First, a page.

Treasury Board Member Candidate

Dylan Rudy

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Colin Daily / The Avion

Dylan Rudy

Freshman, BS Aerospace Engineering

"My name is Dylan Rudy, and I’m running for SGA Treasury Board. You may know around campus as a member of the Experimental Rocket Propulsion Lab, Amateur Radio Club, and president of the ERAU Musicians’ Club. I’m running for student treasury board to make an active difference in my campus community. As president and previous treasurer of the ERAU Musicians' Club, I know firsthand how exhausting dealing with the SGA treasury department can be for RSO’s. The experience is full of constant emailing, waiting, and frustration for any RSO just trying to conduct normal business. As a member of the treasury board, I aim to open transparency between the treasury department and the RSO community. Oftentimes, RSO’s and SGA are put at odds with one another, becoming enemy teams with competing interests. This is the opposite of what it should be. It’s the treasury’s job to help and support RSO's to accomplish their goals, not limit them. I want to help start this process of returning power to the RSO’s and not the Treasury."

  • What makes you a qualified candidate for this position?

    "My most notable leadership experience on campus comes in the form of my position in the ERAU Musicians’ Club. I started as the treasurer for the club and dealt with the SGA treasury for allocations and reimbursements firsthand. After some leadership restructuring, I became the president, and I currently manage all aspects of the club. In addition, I’m also a member of the Experimental Rocket Propulsion Club CARDEA division and the Amateur Radio Club. I’ve managed all these clubs in addition to my classes and other time commitments. Back in high school, I also held several leadership positions, such as Mock Trial, German Club, Theater, and Advanced Choir. I’m no stranger to sitting down and getting work done. I live my life based on time commitments and schedules, and I would treat this position as no different. I know how to budget my time and effort in order to accomplish all of my goals and commitments."

  • What is the purpose of the Student Treasury?

    "The goal of the student treasury is simple: to help. Student Treasury’s job is to give RSO’s the resources they need to run and operate on campus effectively. It’s RSOs’ job to foster a certain campus environment. Whether that be an honor society, stem-based club, fraternity/sorority, or any other RSO, they bring certain people together to create a community. It’s the treasury’s job to ensure they have the proper resources to create this environment for themselves. Oftentimes, the treasury focuses on managing and limiting rather than compromising and working with RSO’s. The treasury itself does nothing off from RSO’s, making the treasury a sort of black box. This does nothing to create a sense of teamwork between RSO’s and the Treasury, instead breeding frustration and distrust. The Treasury's job is to help RSO’s foster their individual communities, all the while keeping the process as open as possible."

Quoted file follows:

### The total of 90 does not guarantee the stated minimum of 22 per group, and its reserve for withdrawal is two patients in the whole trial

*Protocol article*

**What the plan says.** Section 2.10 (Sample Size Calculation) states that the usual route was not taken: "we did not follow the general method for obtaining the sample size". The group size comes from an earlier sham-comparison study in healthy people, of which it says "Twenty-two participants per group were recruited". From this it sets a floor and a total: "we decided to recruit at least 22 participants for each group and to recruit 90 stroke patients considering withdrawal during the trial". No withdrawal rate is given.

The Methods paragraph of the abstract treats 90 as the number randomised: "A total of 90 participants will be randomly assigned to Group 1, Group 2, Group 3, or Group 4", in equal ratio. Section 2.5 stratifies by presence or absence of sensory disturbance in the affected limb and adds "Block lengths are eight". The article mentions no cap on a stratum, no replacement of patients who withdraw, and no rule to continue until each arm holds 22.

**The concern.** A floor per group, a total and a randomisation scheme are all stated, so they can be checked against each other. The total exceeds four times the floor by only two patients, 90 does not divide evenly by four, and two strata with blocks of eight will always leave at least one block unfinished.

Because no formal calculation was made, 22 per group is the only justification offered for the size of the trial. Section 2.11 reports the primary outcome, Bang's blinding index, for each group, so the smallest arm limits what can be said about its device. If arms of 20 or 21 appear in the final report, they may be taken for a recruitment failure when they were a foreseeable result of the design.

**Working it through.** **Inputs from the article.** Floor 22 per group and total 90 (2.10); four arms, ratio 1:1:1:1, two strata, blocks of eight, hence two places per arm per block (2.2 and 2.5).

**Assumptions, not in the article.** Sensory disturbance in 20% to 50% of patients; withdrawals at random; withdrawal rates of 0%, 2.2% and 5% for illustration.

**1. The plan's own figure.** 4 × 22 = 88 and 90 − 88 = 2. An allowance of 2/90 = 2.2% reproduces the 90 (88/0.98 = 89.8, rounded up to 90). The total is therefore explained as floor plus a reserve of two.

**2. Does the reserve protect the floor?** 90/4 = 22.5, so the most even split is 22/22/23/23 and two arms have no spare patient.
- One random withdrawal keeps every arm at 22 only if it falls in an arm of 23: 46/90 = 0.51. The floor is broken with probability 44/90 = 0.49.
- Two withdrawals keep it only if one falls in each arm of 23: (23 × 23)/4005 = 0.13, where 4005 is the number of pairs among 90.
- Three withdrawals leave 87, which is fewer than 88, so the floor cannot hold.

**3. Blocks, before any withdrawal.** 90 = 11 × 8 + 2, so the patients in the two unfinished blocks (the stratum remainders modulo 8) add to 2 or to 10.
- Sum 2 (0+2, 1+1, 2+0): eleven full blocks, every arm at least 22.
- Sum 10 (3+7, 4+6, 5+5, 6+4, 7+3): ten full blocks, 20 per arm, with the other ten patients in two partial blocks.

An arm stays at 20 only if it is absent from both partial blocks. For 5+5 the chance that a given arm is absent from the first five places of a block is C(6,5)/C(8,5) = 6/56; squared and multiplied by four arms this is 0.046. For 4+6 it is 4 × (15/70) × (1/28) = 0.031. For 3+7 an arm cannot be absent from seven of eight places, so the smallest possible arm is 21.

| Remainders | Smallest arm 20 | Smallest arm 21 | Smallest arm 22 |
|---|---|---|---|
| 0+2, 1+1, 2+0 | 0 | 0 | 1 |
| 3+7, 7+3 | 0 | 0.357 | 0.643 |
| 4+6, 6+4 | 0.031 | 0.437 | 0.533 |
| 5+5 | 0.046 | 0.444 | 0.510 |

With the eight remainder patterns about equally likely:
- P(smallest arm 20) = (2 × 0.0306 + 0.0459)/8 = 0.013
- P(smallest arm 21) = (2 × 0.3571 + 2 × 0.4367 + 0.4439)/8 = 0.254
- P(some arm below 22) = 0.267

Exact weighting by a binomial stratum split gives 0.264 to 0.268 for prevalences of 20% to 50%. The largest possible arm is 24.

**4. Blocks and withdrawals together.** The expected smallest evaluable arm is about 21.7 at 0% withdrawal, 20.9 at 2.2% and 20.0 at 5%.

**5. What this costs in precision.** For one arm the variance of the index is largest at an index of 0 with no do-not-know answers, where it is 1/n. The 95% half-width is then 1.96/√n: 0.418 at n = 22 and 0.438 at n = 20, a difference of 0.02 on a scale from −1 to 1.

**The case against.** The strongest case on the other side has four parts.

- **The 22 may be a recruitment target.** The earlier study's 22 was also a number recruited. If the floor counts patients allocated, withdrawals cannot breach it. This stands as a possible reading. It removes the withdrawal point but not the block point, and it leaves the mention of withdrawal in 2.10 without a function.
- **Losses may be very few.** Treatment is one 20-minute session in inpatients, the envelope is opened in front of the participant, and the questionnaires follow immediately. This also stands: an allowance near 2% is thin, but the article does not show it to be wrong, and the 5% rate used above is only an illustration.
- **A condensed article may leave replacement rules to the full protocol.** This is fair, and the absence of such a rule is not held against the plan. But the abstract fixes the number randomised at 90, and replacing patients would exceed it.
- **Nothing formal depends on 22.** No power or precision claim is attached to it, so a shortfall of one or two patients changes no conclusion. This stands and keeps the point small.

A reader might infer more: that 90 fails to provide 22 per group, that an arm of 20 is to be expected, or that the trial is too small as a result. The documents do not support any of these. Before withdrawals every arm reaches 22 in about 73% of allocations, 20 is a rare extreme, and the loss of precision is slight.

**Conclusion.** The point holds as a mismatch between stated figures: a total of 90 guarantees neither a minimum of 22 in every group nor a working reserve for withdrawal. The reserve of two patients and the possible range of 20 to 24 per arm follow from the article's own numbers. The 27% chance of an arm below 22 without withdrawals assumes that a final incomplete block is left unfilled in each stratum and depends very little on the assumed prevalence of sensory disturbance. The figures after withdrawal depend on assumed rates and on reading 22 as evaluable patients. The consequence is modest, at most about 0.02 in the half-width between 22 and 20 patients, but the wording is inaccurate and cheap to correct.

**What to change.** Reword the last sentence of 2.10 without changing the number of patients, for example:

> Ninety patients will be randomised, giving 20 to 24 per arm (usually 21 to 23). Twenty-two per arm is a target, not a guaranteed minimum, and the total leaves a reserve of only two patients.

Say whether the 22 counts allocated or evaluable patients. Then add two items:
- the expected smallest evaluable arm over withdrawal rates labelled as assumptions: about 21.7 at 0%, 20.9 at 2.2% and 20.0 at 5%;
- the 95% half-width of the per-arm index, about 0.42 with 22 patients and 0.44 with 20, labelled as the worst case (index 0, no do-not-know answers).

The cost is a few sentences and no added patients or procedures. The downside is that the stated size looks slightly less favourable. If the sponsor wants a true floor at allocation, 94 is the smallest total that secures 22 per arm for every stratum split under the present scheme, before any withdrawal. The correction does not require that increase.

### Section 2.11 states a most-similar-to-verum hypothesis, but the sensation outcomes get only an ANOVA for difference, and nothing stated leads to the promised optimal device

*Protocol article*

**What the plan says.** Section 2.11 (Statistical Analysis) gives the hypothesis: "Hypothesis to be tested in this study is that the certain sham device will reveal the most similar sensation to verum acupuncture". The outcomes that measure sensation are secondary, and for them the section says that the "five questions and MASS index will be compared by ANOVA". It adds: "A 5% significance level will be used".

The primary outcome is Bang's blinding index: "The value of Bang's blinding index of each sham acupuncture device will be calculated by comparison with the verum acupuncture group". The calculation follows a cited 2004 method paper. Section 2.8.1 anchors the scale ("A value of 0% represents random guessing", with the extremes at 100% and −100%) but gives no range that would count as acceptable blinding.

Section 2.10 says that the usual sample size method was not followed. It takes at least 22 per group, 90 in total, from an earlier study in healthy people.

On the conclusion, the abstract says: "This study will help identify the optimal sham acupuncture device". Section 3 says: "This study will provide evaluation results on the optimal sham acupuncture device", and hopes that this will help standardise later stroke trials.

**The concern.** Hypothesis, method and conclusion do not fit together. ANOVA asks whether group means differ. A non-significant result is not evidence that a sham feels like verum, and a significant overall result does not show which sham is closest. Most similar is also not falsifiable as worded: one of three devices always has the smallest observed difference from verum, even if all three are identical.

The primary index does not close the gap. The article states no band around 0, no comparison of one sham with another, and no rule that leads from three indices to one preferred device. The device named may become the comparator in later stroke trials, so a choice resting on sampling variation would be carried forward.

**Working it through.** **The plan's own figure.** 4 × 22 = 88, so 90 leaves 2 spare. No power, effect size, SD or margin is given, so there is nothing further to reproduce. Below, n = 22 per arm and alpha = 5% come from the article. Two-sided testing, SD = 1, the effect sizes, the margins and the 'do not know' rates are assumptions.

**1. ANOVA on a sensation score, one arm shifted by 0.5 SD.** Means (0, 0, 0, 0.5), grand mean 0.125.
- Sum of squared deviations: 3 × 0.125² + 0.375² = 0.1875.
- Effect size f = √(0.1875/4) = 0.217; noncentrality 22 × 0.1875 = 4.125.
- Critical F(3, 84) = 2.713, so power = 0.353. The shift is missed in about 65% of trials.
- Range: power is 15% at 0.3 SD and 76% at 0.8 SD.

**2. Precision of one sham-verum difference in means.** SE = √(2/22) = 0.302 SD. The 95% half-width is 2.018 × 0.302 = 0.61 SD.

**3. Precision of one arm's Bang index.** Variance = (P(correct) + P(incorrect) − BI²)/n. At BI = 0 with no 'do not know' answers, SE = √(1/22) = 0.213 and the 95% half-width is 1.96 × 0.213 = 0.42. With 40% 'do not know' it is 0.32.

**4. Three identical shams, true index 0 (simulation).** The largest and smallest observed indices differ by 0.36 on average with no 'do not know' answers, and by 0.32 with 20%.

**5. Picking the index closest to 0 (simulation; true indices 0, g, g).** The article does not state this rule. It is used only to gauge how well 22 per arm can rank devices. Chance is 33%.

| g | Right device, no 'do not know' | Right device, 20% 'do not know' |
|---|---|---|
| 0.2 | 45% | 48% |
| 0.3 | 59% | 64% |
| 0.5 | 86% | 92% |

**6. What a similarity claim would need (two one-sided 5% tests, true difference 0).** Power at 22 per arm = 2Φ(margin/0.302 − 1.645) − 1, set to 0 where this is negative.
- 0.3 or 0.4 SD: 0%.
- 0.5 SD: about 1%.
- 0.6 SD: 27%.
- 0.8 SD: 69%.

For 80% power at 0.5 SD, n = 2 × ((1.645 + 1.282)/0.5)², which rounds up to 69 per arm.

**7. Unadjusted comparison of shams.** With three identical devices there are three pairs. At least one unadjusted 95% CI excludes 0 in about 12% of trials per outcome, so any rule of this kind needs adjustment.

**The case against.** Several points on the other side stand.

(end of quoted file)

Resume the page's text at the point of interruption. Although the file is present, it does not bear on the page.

• How would you define risk management, and how would you relate this skill to your position as Student Treasury Board Member?

    "Risk management is a crucial part of any position. Everything you do comes with an inherent risk, whether that be small and insignificant or otherwise. The Treasury Department is no different in this fact. As a member of the treasury board, I would take risk management into account for any decisions, major and minor. Even routine actions, like allocations, come with their risks. After all, giving one club more money means giving others less. If this system is abused or some RSO’s are prioritized, risks can mount up quickly. The treasury is all about balance between RSO’s. To ensure that all clubs have as much money as possible in order to foster their communities, whilst also balancing between every other group on campus. As a treasury board member, I would make it a priority to manage this risk and ensure that all RSO’s are being fairly treated in their dealings with the treasury."

  • How do you plan to ensure the organizations you represent receive the funding they need without putting others at a disadvantage?

    "The treasury department is based on the idea that all RSOs are treated fairly and equally regardless of their status, although this may not always be the case. Human bias and corruption are inherently present in every system; we can’t completely get rid of them; however, we certainly can manage them. We need to bolster our current systems that RSO’s can use to keep the treasury department in check. Allocation appeals give clubs the opportunity to plead their case to the treasury and give them a voice in the black box, which is the allocation process. That being said, a more overview approach needs to be taken regarding how allocations are handed out to RSO’s. The new tier system for clubs is a good step in the right direction, but every new system needs refining; this one is no different. We need to continue to monitor the allocations given to each club and make sure that no one is being left out or excluded in this new process."